The Holocaust

January 27, 2017 was the day many in North America and Europe recognized the atrocities committed against European Jews during the Holocaust on International Holocaust Memorial Day. In most North American education curriculum, we teach the Holocaust from a historical perspective, sharing stories and narratives of survivors and victims of the Third Reich and its allies. Another way we as educators can help our students to better understand such an impactful historical event is to integrate it into other areas of our classrooms. When we bridge connections to current events and topics when discussing important historical events, the elements that can at times be lost to young people are brought to life. Novel studies, for example, create excellent opportunities for students to situate themselves in the events of the past. Novels such as Night by Elie Wiesel and The Book Thief by Markus Zusak can be used to broach the difficult subjects surrounding the Holocaust through the voices of young people.Preparing students to tackle such a tough topic, even in a novel, is an important first step. Balancing the events of the Holocaust with the individual experiences of novel characters is key.

Another interesting link educators can make is to compare other instances of injustice with the evidence of persecution during WWII. We can use texts such as Shakespeare’s A Merchant of Venice to discuss what discrimination can feel like, as evidenced in Shylock’s speech “do we not bleed”. Ask students to compare Shylock’s speech to what they know about the Holocaust and Germany’s treatment of Jewish people. Once this link has been established, introduce news articles and instances of anti-Semitism and Islamophobia in our current day climate. Showing students how history repeats itself in different yet similar ways will better help them connect to the events of the past. For some help with how to do this in your classroom, see the following resources on integrating cross-curricular approaches to the Holocaust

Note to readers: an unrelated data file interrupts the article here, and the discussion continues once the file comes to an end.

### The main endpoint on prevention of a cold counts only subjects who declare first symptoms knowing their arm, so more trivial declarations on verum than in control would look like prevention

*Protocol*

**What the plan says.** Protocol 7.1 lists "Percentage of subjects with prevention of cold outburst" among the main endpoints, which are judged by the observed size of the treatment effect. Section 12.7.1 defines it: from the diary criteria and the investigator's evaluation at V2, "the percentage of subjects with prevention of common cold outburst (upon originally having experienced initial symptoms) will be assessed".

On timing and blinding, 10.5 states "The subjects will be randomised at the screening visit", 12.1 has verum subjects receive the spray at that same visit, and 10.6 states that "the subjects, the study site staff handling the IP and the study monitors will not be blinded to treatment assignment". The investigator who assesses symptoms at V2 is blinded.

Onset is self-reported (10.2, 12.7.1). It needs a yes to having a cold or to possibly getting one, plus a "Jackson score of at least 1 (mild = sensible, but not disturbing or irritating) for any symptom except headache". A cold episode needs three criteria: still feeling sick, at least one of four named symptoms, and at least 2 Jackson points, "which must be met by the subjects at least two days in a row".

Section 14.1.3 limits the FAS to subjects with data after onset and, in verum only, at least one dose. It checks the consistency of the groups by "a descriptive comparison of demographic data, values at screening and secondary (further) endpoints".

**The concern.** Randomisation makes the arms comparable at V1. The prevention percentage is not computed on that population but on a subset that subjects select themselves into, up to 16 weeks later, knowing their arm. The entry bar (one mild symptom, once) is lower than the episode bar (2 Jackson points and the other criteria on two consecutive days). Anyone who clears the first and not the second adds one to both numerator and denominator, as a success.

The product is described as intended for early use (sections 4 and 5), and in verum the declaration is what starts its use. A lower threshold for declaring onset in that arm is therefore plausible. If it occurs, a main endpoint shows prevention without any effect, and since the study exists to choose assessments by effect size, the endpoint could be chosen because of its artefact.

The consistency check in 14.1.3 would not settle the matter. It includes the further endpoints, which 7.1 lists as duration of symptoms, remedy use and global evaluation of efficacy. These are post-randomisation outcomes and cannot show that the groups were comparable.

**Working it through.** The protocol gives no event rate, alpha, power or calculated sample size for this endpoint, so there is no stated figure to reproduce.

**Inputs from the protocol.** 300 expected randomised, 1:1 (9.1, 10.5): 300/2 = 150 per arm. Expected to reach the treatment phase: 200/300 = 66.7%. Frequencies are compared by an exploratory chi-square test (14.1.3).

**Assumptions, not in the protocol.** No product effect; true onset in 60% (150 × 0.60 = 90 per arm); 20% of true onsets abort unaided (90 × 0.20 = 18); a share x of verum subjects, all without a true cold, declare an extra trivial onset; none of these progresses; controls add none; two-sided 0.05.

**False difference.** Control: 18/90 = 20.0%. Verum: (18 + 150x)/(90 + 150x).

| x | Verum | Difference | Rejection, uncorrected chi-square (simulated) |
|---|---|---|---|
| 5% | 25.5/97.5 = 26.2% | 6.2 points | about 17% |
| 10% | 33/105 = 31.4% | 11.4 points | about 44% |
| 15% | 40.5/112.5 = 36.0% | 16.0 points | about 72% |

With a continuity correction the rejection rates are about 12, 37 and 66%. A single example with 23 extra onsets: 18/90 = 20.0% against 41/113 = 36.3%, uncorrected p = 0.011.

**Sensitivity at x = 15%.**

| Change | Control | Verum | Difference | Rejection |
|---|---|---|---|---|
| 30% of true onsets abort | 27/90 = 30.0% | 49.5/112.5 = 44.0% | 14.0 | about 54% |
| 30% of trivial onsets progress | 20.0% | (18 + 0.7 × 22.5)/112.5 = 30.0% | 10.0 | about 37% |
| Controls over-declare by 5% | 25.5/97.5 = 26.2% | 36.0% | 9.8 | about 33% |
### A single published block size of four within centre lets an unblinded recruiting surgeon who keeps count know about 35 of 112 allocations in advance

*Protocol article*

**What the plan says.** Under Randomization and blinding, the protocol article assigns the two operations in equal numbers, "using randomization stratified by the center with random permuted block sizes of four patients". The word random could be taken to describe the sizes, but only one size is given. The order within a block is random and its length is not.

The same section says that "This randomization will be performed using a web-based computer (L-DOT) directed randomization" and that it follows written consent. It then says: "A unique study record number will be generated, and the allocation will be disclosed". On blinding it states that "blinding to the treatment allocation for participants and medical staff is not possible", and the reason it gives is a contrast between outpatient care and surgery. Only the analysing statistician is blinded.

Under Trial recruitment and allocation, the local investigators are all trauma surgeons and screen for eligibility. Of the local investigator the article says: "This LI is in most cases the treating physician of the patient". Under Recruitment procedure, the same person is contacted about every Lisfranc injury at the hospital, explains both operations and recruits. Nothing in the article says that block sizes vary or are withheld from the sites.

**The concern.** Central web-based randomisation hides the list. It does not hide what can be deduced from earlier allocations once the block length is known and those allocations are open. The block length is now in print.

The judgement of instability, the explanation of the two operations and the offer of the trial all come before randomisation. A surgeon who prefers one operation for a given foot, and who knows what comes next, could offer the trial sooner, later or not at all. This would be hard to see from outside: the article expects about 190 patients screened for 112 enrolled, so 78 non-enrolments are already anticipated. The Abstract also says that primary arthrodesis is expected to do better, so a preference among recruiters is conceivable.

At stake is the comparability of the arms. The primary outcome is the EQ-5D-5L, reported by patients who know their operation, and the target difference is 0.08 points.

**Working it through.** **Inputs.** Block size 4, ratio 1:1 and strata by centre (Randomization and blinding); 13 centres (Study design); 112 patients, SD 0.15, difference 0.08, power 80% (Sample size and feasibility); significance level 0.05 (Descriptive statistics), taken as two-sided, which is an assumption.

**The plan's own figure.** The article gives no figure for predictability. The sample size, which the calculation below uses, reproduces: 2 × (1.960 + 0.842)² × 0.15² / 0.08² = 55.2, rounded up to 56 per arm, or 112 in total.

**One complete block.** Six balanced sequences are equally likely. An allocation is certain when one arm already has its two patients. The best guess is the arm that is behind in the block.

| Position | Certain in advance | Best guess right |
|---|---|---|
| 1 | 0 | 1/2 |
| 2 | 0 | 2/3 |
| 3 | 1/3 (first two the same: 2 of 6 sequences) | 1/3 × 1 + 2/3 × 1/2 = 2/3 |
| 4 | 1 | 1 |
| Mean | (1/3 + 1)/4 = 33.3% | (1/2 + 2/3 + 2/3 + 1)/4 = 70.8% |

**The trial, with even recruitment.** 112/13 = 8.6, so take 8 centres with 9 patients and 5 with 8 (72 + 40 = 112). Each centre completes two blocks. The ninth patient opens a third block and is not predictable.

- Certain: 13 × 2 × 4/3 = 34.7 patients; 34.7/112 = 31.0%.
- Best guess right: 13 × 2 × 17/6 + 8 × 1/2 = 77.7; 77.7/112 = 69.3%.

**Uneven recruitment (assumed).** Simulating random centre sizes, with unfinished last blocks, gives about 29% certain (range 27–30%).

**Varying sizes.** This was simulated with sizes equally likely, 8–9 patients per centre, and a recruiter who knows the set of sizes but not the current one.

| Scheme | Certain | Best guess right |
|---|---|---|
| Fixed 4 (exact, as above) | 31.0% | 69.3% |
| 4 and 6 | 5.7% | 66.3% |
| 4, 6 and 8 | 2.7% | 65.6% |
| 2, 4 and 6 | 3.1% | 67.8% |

Reflecting on Genocide: Canada

In September of 2015, the United Nations General Assembly designated the December 9th as the “International Day of Commemoration and Dignity of the Victims of the Crime of Genocide and of the Prevention of this Crime”. On this day in 1948, in the wake of the crimes committed against humanity during World War II and the Nazi Holocaust, the UN adopted the Convention on the Prevention and Punishment of the Crime of Genocide. Still in effect today, the Genocide Convention provides the central definitions of genocide crimes in international law. It serves as the international community’s primary tool for identifying the wide range of genocidal acts and taking steps to make sure they never happen again.